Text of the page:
George Orwell’s National Football League: FBI Replacement Refs & What? . . . Now Running Backs Wearing Wires in the NFL Future?
LeSean McCoy, a football star running back for The Philadelphia Eagles, was laughing. He said a replacement referee had said to him after a play McCoy, come on. I need you for my fantasy [team]. Criminal intent? Probably not. A conflict of interest? Definitely.
And other stories have been emerging from players as well – of more uncharacteristic comments, of refs being intimidated and starting to stutter, of (we’ve all seen them so far this season) obviously blown calls, of games going on way too long. In short – and this is a common sentiment – the replacements are not professionals.
What’s not generally addressed, with the same attention a bad call gets, is the potentially darker side to an otherwise comic, bumbling scenario: the possibility of underpaid, inexperienced replacements gambling to supplement meager salaries. This thought has been recently expressed on ESPN’s “First Take” and mused elsewhere.
The NFL is seeing a disturbing trend. Referees who openly state they are fans of particular teams. (Remember the ref who had a New Orleans Saints fan page on Facebook? At least he was dismissed.) Or refs who fraternize with players. Or refs who officiate team scrimmages and then officiate the same teams in real, meaningful games, perhaps seeking autographs from their favorites off the field.
It’s reminiscent of informal criminal court house scenes in smaller jurisdictions. Prosecutors step out of chambers with a friendly slap on the back of the Honorable Presiding Golfing Buddy as they discuss the case disposition ex parte (outside the presence of defense counsel). Then, taking the bench, defense counsel now present, formality sets in as the impartial judge decides on the sides’ motion papers. And it happens all the time. Americans may tolerate this in the criminal justice system where only our constitutional rights are at stake. But on the football field? That’s where even the most tolerant of us will draw the line.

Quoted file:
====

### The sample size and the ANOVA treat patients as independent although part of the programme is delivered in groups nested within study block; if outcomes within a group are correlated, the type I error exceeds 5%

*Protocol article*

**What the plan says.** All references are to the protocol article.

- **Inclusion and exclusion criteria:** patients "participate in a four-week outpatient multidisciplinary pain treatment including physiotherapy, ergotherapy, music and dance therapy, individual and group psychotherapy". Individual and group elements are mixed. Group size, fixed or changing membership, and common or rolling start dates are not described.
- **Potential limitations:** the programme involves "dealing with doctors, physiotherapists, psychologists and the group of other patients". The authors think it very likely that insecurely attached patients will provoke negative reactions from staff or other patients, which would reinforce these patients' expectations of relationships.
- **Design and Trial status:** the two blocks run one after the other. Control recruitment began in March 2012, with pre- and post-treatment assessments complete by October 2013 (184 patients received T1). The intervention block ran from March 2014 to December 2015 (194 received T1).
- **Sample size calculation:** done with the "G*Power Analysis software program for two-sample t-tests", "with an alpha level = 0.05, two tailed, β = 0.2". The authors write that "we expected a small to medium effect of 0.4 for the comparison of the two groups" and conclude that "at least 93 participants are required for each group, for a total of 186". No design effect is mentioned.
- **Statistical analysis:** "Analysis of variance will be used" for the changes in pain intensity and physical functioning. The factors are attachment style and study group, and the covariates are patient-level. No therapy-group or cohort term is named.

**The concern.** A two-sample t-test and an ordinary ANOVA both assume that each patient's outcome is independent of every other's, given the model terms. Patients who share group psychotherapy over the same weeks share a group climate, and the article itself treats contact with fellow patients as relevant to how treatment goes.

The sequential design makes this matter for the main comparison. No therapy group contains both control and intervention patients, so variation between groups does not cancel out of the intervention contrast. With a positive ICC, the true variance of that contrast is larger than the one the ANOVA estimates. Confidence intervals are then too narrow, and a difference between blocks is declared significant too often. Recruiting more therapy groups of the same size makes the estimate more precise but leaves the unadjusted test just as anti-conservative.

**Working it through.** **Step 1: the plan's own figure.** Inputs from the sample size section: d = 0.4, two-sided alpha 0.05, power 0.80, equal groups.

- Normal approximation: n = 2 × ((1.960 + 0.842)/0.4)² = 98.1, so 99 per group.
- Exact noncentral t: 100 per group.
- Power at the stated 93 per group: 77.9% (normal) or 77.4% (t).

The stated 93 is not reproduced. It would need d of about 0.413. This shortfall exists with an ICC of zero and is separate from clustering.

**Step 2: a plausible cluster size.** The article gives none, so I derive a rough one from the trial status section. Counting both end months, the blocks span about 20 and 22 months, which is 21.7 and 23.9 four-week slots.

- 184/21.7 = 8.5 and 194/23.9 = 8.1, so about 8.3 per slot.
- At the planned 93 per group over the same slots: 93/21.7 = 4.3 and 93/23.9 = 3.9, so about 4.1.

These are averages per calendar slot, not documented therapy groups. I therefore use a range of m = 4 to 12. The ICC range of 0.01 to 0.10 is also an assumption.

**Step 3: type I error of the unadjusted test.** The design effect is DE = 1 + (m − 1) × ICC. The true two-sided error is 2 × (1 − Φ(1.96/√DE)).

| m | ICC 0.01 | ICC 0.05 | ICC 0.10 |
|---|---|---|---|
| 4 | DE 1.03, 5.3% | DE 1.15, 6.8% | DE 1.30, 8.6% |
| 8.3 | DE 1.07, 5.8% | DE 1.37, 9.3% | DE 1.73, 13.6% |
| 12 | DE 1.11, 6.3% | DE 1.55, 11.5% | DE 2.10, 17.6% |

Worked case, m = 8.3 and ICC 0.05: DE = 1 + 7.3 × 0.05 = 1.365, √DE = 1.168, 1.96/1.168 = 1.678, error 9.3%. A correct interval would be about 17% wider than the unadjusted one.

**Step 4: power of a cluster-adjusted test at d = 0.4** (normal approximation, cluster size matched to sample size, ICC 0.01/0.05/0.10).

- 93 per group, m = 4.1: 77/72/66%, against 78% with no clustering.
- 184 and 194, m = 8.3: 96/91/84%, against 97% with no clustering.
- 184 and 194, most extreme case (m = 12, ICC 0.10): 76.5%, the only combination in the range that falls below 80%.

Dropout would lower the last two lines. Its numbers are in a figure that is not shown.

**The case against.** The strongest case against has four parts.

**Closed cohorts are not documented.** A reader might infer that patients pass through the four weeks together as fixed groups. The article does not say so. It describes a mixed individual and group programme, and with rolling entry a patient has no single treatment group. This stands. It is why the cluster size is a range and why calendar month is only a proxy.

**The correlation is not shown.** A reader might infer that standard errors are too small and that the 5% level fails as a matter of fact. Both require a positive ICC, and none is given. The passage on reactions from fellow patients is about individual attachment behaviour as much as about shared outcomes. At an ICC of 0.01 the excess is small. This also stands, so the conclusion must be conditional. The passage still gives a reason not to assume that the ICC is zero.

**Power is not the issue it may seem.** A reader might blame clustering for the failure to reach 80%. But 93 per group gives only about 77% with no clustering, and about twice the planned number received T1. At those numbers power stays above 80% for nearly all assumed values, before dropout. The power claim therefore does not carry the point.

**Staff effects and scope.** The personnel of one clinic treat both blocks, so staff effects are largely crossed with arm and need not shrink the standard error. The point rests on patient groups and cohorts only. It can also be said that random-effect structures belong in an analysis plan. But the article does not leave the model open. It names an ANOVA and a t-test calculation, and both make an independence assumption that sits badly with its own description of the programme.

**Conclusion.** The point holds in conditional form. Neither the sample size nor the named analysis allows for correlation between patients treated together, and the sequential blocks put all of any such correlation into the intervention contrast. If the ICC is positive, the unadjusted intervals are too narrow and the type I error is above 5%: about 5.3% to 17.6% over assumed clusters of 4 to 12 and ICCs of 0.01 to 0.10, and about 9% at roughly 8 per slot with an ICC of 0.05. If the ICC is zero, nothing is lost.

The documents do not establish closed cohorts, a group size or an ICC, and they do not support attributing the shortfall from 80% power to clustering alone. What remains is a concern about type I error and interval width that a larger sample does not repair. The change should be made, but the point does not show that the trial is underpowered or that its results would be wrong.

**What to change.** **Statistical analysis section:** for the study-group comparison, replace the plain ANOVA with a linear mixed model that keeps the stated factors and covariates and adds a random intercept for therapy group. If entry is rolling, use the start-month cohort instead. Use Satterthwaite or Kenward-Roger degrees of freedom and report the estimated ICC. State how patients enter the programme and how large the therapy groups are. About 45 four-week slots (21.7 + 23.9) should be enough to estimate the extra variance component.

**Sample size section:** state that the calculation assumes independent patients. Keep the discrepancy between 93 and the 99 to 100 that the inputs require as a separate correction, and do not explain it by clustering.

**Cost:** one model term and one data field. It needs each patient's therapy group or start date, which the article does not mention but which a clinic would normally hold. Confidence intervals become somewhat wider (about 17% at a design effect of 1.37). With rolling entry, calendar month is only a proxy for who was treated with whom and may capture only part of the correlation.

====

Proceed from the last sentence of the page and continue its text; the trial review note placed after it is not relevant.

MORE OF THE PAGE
And fantasy football? It’s been said fantasy football is the white lie of gambling, like an NCAA pool – since the prize is announced before the contest, and it is considered as much a game of skill as of chance.
But talking to a player about fantasy football on the field of play? That‘s not good on any level. No matter that it could have been in jest (maybe the ref wanted the player to like him) – that’s not to the point.
An official is charged with making objective decisions on the field. If he specifically mentions a game of chance like fantasy football (which could possibly involve money and a game‘s outcome), is he above being influenced? (That’s a rhetorical question). Like a compromised juror he’s hung his objectivity in the locker room, right next to the soiled garments
Not only is the NFL stubborn in its refusal to renegotiate with its regular referees and seemingly determined to break a union, giving itself a black eye image-wise. Now it is potentially causing a deeper bruise. It is potentially providing unwitting, pliable targets and victims of illegal gambling and other criminal activity.
Since the average NFL game is interstate, maybe soon enough the FBI will not only be investigating, it may be “reffing” as well. Not to worry. FBI Agents are football fans too and one wonders about their own office pools. Meanwhile, the replacements are on the field, running around more like fans in uniforms than unbiased officials.